Ives' lawyer declined to comment.
At Curt's Cash Corner, employee Laurent, whose lawyer could not be reached for comment, said he had worked out how to hide cash from the feds, according to the affidavit.
"I'd bury it," Laurent said, "in the backyard or basement or something."
The Police Bureau's failure to go after the black market confounded security managers at big retailers such as Best Buy.
After he had given up on getting help from police, Malone said he walked into a secondhand store, where he spotted video games and gadgets with the yellow Best Buy tags.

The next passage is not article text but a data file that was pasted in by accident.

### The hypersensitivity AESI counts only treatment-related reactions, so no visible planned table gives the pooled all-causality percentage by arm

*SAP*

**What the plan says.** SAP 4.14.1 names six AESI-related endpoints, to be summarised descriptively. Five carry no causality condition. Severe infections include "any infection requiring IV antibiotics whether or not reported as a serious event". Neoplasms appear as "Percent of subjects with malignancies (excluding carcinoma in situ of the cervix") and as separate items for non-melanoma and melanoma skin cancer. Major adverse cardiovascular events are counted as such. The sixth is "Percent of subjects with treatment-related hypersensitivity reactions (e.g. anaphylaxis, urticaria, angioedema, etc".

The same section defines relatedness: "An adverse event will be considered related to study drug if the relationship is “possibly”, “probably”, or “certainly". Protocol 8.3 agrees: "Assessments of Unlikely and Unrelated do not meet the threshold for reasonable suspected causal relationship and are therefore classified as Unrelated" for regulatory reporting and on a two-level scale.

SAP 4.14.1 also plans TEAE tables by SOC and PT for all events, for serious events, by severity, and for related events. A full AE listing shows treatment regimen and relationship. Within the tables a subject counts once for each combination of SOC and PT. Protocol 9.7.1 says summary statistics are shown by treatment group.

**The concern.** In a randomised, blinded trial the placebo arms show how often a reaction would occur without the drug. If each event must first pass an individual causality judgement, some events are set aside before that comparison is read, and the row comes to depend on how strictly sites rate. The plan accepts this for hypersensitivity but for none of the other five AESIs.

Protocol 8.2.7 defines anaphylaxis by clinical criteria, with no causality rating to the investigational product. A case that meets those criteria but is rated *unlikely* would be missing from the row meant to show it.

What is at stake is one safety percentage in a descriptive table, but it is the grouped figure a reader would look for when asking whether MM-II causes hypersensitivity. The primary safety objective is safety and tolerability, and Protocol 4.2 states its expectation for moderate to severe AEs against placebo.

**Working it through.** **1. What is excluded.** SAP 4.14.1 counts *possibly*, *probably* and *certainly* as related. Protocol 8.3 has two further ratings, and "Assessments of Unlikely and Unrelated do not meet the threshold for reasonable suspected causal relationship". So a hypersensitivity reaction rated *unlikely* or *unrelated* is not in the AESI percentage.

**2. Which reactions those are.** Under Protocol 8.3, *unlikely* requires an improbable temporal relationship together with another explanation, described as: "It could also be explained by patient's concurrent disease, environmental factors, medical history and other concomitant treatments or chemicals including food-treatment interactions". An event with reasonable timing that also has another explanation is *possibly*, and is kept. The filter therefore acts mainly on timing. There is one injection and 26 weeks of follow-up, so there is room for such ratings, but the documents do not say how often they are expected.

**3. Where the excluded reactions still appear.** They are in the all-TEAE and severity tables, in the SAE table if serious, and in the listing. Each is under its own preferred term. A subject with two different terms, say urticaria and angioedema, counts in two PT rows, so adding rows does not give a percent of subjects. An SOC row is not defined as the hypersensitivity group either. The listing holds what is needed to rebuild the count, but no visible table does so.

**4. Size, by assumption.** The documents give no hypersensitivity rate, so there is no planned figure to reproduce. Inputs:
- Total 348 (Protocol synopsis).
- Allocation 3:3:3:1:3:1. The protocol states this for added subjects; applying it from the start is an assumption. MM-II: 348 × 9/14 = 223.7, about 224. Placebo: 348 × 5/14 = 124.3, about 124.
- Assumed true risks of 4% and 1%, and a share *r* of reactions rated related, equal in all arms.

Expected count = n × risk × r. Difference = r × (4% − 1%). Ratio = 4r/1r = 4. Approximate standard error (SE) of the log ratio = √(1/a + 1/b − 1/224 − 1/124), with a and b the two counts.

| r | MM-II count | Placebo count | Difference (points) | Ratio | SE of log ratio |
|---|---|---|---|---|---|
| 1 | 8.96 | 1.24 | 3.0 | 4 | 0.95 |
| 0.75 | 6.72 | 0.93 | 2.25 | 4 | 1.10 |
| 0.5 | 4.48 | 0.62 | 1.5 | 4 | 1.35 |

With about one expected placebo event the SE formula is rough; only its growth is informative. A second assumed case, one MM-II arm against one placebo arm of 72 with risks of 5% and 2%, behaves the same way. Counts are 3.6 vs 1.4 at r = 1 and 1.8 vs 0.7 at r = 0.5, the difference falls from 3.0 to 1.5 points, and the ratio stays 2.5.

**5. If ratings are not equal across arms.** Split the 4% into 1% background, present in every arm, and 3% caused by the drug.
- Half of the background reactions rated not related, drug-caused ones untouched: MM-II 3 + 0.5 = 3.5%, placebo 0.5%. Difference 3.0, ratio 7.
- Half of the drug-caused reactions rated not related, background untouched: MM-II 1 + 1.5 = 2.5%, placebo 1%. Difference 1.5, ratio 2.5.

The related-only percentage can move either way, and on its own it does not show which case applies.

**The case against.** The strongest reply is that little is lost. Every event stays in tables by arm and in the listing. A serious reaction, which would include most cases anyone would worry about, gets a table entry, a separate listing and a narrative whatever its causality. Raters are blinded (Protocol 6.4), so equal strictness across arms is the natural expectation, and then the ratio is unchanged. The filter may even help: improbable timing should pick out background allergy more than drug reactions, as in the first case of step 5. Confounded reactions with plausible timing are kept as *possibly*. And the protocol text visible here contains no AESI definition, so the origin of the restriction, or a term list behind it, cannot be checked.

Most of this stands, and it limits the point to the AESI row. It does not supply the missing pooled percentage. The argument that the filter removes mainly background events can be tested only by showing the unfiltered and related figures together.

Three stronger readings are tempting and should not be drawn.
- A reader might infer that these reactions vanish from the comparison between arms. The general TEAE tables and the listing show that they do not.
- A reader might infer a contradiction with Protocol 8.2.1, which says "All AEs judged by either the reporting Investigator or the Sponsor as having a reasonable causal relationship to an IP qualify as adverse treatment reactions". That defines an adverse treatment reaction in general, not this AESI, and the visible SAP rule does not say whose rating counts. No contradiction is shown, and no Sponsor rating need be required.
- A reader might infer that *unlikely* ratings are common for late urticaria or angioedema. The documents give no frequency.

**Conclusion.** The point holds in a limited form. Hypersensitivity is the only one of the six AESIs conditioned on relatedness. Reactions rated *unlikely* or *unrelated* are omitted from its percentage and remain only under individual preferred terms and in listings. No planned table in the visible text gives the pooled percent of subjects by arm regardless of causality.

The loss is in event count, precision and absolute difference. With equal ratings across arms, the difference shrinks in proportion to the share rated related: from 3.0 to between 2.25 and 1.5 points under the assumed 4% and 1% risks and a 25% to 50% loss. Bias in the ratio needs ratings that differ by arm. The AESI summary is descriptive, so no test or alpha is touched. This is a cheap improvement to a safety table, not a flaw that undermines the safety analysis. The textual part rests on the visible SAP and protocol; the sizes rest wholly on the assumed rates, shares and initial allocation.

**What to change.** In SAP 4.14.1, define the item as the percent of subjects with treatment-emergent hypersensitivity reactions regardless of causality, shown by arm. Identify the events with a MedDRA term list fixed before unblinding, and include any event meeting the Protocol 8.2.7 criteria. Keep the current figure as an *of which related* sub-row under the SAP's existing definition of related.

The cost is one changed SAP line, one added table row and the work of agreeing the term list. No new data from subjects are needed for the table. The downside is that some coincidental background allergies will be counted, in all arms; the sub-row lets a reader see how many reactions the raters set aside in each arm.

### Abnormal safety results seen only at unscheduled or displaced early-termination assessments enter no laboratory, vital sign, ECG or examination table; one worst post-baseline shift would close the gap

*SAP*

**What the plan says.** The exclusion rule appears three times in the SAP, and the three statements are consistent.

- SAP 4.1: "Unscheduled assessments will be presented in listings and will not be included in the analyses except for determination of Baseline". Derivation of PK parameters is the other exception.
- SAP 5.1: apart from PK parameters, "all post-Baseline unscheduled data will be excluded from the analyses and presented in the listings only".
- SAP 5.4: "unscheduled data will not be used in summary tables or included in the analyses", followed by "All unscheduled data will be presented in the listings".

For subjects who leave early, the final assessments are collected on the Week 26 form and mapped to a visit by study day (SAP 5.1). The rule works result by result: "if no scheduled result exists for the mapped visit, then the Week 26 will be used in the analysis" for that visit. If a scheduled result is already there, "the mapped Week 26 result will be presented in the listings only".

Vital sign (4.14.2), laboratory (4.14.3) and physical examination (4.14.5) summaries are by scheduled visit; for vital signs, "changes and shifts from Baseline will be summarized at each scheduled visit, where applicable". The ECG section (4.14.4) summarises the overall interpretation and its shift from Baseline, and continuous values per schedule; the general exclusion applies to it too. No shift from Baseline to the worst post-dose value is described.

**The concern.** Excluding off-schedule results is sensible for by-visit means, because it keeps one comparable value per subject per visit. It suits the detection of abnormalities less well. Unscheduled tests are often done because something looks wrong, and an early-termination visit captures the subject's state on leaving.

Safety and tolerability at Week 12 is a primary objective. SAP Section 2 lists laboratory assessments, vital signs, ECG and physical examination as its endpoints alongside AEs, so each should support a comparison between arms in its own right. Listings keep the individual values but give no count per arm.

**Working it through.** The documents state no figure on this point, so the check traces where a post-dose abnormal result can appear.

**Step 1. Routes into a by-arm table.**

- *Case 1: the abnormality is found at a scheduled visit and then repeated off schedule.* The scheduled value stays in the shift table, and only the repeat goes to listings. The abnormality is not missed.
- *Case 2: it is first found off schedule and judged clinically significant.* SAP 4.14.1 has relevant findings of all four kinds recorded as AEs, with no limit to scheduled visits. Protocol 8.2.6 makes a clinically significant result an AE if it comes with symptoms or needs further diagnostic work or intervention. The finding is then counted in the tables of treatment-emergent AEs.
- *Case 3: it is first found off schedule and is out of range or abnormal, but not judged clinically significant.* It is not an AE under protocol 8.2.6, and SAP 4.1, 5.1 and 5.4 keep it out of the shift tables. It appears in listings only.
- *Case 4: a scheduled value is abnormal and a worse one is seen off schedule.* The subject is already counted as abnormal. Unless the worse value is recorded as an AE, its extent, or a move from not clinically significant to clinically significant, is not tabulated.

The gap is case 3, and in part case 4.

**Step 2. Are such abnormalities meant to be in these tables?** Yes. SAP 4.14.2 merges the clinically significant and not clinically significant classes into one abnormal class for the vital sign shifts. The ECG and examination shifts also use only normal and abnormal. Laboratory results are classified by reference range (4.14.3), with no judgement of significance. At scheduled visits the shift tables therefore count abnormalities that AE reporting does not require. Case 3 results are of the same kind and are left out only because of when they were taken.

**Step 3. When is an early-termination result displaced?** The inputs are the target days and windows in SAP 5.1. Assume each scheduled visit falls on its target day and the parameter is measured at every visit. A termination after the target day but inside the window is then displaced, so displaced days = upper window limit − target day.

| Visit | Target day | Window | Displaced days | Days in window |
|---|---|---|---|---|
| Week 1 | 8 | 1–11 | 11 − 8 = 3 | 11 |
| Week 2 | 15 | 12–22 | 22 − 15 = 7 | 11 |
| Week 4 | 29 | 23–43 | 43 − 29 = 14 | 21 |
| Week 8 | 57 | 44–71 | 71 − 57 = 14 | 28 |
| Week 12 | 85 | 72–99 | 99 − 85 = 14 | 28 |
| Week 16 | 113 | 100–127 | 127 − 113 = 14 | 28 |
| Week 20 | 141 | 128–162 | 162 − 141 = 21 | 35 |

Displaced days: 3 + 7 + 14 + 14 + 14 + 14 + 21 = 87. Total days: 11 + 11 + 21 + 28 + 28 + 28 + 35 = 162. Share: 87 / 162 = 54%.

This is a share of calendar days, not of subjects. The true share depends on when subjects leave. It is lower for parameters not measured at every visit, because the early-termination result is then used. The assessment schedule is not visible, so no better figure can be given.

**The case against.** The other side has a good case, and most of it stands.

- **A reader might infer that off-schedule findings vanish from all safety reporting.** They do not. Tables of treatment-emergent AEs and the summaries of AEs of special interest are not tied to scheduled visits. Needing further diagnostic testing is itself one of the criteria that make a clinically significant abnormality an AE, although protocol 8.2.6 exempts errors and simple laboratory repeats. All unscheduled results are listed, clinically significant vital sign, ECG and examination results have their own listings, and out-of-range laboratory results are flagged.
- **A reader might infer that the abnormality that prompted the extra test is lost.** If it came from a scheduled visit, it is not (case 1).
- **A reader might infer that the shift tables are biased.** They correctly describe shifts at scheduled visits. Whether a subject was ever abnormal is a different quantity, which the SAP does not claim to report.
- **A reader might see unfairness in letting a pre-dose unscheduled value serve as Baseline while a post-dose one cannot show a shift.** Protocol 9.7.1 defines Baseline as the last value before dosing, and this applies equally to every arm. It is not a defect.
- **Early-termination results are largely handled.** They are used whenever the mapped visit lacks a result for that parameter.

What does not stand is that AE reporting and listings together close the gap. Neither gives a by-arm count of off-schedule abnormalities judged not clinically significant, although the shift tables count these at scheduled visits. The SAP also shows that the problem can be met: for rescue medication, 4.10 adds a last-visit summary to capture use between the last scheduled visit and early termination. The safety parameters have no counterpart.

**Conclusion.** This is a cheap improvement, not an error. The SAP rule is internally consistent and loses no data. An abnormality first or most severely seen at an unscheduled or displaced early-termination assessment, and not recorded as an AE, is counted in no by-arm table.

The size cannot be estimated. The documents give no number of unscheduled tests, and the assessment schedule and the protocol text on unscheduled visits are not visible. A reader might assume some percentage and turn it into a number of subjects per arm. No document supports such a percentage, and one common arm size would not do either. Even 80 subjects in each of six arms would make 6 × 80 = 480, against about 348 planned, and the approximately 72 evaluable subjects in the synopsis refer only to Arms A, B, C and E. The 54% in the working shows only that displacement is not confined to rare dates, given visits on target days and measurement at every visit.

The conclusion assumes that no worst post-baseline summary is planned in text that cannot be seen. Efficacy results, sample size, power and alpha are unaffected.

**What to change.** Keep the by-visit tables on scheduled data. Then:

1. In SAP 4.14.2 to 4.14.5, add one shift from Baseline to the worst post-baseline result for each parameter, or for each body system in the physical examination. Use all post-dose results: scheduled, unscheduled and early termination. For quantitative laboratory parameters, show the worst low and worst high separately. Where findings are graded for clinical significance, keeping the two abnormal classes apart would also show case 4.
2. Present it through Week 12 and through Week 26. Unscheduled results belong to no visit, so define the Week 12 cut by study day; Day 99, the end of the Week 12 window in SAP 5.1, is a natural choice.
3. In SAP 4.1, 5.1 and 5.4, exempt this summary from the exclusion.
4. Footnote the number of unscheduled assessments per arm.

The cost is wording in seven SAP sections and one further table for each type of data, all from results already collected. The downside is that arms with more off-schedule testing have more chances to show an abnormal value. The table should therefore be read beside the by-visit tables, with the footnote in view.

Brad Lebowsky, who left the general manager position at the Northeast Portland Best Buy last month after nearly two years, said he complained "very regularly" to Portland police, including once to a secondhand-shop detective.
"They knew what was going on but didn't seem to do anything," Lebowsky said.
At that point, Lebowsky said, "we took our own internal action, locked stuff up. We didn't deal with the problem, we just tried to circumvent it."